I am neither Malay, nor is Hari Raya the Muslim new year and I certainly do not serve a Malay cuisine but I do celebrate Eid and it confuses my friends every year but it never quite got in the way of us finding another reason to celebrate and get together for fun and fellowship. And that is what it means to be Singaporean.

Of course when it was time for Diwali, we would all head over to our Indian friends’ homes to feast on the tasty Indian food and the spread of sweets that accompanied all the spice and heat! The bonus – we all got to have our Bollywood moment and doll ourselves up in some really pretty outfits. How exciting!

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Singaporeans of all races know very well that Diwali is the festival of lights.

Celebrations aside, when it comes to the daily grind, what it means to be Singaporean, to many of us, is to be resilient. We live in an incredibly competitive and fast paced environment, but we have an iron will to push on in spite of the challenges that fraught our journey. We always strive to be the best, to give our best and to never, ever give up. And we are humble about our achievements. I think a lot of this has to do with the values on which our nation has been founded.

Singapore has come a long way from its humble beginnings as a fishing village to the 21st century modern, globalised first-world nation that we now are. But in spite of our prosperity and our progress, we uphold traditional Asian values. Humility, honesty, integrity, meritocracy, frugality and filial piety are just some of the many values that our country is imbued with, largely thanks to our late founding father, Mr. Lee Kuan Yew.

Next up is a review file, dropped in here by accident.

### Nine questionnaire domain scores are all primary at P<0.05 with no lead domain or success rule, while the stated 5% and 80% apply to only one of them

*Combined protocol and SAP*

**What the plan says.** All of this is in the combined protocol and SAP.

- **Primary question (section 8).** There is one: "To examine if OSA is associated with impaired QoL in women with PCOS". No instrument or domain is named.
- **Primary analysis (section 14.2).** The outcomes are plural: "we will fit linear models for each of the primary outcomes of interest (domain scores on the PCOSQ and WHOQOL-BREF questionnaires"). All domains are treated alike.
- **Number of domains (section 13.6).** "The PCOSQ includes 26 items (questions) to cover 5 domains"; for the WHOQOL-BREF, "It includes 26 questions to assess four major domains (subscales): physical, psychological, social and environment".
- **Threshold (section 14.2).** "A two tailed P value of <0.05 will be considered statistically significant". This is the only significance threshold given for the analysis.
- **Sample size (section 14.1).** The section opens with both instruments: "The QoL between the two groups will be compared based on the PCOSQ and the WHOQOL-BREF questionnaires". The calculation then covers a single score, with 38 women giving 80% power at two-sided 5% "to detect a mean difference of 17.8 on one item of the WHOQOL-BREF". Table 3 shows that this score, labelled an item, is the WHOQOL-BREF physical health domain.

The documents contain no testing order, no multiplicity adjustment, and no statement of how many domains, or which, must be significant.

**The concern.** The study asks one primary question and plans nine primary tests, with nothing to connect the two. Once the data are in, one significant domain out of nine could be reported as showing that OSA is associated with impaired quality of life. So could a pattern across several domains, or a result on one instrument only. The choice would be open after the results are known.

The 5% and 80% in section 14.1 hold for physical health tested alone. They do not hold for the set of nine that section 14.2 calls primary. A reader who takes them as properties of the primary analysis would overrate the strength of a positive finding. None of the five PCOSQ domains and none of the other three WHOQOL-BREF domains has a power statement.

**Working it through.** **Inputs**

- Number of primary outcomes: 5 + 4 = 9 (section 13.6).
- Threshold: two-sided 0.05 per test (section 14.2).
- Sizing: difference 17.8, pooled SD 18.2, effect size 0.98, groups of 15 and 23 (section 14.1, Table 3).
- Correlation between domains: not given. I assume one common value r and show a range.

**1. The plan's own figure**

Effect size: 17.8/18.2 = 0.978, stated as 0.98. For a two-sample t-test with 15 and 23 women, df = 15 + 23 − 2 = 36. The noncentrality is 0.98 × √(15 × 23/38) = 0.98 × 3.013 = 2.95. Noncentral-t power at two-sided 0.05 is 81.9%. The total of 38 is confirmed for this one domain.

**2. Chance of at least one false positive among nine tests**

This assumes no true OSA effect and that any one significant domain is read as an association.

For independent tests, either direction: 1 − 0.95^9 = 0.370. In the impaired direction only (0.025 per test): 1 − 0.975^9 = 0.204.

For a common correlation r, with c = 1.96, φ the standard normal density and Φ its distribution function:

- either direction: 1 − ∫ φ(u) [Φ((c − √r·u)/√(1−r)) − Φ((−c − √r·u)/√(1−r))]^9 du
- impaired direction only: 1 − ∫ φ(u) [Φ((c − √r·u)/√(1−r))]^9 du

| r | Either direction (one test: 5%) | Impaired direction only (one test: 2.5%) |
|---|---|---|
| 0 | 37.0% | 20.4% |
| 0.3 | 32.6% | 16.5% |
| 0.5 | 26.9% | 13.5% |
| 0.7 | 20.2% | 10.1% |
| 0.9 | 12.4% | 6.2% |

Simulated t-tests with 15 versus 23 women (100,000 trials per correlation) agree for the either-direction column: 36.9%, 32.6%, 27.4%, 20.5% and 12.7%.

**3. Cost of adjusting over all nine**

While on one hand we live by these Asian values, we are anything but backward. We embrace change. In fact, modernisation and relocation takes place at such an extraordinary rate in Singapore that change is truly the only constant here. We embrace diversity and always seek to keep ourselves with the times. And this combination of modernity and tradition makes up a large bit of what it means to be Singaporean.  

Of course there’s more, and I’d be grossly misrepresenting Singaporeans if I omit the fact that we are insanely kiasu (afraid of losing out, almost paranoid), would do outrageously ridiculous things like queueing for hours for freebies, sales and a spot in the most prestigious preschools, and stack our plates at buffets. There are always two sides to a coin, and these little quirks and idiosyncrasies complete the picture of what it means to be Singaporean.

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The buffet culture is a huge part of what it means to be Singaporean

But jokes aside, with the imminent threats of keyboard warriors sowing discord within the society, and the internet functioning as a breeding ground of negative sentiments towards our lovely nation, it is more important now than ever before, to reinforce our national pride, identity and what it means to be Singaporean, especially to our children.